By Meredith Conroy and Caroline Heldman
When it was announced that Nikki Haley, Republican governor of South Carolina, would be giving the official response to Obama’s final State of the Union address, Democratic National Committee chair and Representative of Florida’s 23rd District, Debbie Wasserman-Schultz, commented that the choice by the GOP was because they have a “diversity problem.”
The GOP does elect fewer people of color than the Democratic Party, but does this mean they have a diversity problem?
Racial minorities are underrepresented in Congress – they make up 17% of the legislature, compared to 38% of the population. An analysis of the racial diversity in Congress reveals that out of 102 members who are racial/ethnic minorities, only 18% belong to the Republican Party. According to a report from the Congressional Research Service, of the 38 current members of Congress who are Latino, 31% are Republican. Of the 48 Black members, only 6% are Republican. According to a report from the Congressional Research Service, 3% of congressional members are Asian American (which encompasses Asians, Pacific Islanders, and South Asians). Only one Asian-American member is Republican, and both of the two Native American representatives in Congress are Republican.
These numbers do point to a diversity gap between elected Democrats and Republicans that reflects a gap in partisan identification in the electorate. About 23% of Latinos, 24% of Blacks, and 35% of Indian-Americans in the U.S. vote Republican. In short, racial/ethnic minorities prefer the Democratic Party by a wide margin.
However, the Republican’s “diversity problem” is not confined to race. Women are significantly less likely to identify with the Republican Party than men.
Women are underrepresented in Congress overall – 19% compared to 51% of the population, but they are especially underrepresented in the GOP. Only 27% of the women who are sitting members of Congress are Republicans. As with race, this partisan gender gap reflects a gender gap in party identification in the electorate.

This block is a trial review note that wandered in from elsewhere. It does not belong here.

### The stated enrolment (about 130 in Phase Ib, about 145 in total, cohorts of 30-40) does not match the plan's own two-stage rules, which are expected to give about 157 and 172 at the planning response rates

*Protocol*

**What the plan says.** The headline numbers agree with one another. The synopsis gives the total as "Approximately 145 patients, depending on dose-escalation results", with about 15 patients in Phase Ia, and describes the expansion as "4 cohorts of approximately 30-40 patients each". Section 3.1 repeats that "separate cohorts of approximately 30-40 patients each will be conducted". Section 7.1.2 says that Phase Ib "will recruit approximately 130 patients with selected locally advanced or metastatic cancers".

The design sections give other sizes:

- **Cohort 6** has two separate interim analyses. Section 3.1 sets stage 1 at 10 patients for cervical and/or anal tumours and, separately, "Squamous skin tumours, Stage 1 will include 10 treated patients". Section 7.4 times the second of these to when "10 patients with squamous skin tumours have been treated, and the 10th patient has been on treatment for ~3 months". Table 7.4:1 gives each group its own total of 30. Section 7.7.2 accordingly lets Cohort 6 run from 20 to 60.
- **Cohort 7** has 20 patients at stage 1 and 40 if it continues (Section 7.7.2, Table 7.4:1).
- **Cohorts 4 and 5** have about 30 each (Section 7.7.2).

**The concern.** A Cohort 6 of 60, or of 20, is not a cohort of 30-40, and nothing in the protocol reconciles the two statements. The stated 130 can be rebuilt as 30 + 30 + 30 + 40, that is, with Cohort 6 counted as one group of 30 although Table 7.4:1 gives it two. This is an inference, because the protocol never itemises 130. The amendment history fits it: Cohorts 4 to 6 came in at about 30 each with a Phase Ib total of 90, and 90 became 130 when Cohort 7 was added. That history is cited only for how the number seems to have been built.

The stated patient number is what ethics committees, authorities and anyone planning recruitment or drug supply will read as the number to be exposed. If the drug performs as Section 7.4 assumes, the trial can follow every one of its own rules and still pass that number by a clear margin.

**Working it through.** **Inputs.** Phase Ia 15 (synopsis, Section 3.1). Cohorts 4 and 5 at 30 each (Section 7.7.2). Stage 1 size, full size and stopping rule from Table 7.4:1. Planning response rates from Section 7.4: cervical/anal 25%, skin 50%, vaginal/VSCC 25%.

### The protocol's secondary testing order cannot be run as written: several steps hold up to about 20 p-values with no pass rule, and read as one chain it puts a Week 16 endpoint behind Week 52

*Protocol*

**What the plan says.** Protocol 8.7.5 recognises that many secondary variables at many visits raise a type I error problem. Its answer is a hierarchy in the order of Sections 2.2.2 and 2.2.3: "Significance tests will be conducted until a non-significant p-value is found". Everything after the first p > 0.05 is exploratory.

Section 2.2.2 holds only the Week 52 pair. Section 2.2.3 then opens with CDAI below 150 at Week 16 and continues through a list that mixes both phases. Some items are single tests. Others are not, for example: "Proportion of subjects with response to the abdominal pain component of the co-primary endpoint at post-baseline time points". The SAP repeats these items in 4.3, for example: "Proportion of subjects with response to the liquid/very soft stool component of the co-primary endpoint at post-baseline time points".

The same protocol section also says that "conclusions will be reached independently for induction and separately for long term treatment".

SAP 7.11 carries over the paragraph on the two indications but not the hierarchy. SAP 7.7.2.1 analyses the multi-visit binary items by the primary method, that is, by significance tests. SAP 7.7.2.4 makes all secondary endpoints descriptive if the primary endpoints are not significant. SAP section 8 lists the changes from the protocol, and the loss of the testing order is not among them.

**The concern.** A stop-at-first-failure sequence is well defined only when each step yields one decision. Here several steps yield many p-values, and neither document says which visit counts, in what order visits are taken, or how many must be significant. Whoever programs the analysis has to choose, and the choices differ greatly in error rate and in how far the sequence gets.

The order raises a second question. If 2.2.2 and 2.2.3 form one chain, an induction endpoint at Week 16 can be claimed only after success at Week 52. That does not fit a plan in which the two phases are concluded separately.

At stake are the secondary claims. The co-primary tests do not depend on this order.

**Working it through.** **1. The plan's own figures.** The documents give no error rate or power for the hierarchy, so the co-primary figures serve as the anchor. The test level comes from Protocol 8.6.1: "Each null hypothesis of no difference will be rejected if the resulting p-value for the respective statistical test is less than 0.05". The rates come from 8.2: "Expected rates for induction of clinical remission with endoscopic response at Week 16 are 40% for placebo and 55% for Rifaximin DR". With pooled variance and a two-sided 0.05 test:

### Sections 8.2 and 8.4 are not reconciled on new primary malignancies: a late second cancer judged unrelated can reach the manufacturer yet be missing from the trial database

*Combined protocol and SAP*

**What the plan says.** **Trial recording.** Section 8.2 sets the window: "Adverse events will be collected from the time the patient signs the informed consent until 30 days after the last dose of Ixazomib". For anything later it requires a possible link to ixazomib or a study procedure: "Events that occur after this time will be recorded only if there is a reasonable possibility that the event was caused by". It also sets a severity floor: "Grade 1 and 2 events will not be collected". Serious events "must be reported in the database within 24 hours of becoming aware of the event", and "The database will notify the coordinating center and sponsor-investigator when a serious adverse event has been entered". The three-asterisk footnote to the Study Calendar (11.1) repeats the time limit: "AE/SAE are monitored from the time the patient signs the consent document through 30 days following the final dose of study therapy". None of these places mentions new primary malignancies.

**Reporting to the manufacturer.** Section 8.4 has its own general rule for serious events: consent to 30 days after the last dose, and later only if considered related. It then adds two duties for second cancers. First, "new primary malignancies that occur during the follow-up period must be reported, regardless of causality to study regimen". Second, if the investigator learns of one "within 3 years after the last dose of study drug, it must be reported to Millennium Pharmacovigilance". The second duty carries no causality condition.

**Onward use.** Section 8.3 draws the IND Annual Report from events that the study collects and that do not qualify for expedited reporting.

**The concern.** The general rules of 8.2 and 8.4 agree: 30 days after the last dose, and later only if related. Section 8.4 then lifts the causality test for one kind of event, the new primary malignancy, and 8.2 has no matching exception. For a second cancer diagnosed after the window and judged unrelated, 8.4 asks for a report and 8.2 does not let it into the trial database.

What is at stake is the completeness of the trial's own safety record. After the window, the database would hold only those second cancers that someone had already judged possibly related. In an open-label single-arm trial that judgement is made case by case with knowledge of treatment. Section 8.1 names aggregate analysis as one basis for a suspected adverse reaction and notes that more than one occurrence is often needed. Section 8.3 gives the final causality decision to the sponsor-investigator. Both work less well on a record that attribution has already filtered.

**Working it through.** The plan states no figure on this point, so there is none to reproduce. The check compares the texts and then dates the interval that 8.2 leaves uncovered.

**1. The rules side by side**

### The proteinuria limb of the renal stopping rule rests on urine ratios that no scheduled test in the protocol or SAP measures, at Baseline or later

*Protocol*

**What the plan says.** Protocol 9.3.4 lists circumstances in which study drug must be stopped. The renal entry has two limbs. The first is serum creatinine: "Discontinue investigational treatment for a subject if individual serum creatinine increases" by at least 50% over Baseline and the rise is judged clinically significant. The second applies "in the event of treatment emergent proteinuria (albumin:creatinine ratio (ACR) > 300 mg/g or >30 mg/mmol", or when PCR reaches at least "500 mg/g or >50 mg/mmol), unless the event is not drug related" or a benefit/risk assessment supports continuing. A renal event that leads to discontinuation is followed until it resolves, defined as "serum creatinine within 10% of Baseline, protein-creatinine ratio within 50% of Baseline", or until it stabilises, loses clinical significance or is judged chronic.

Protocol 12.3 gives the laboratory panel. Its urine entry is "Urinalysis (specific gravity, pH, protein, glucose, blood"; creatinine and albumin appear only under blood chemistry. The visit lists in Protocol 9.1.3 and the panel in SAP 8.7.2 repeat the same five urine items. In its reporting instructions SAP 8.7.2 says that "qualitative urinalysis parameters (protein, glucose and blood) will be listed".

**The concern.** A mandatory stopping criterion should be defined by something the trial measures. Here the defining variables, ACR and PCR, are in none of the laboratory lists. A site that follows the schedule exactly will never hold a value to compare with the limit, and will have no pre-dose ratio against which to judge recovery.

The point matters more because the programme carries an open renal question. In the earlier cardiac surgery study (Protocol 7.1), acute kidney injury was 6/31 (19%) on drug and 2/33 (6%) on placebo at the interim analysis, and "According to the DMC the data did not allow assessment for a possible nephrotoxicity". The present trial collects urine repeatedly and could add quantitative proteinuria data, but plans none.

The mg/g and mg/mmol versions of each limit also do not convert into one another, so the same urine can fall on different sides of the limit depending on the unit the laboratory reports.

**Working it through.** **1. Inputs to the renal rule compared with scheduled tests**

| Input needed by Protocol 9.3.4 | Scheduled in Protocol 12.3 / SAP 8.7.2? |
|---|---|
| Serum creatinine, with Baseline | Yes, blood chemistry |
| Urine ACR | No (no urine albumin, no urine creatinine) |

According to a 2014 Pew Research Center study of partisanship, 52% of women identify as Democrats, while 36% as Republicans. One key reason many women turn to the Democratic Party is the GOP’s policy positions. In recent years, Republicans have passed more than 200 bills limiting abortion rights. Many in the GOP have supported a deceptive campaign against Planned Parenthood that has been linked to a shooting at a Colorado women’s health clinic, where three people were killed. Republicans also voted unanimously against the Paycheck Fairness Act, intended to address the persistent gender gap in wages. (White women make 78 cents for every dollar a white man makes, while black women make 64 cents, and Latinas make 54 cents.) In their article, Deason, Greenlee, and Langer (2015) argue that the partisan disparity in elected female officials may be due in part to the respective policy positions of the parties.
Limited gender diversity in the party recruitment pool also accounts for partisan gender gaps in political leadership. Crowder-Meyer and Lauderdale (2014) find that the Democrat’s advantage in electing female candidates can be explained by the parties’ respective eligibility pools. In 2012, women comprised 56% of the Democratic pool compared to only 26% of the Republican pool. Furthermore, women in the Democratic pool tend to be better educated and hold higher occupational prestige than women in the Republican pool, characteristics that affect electoral viability.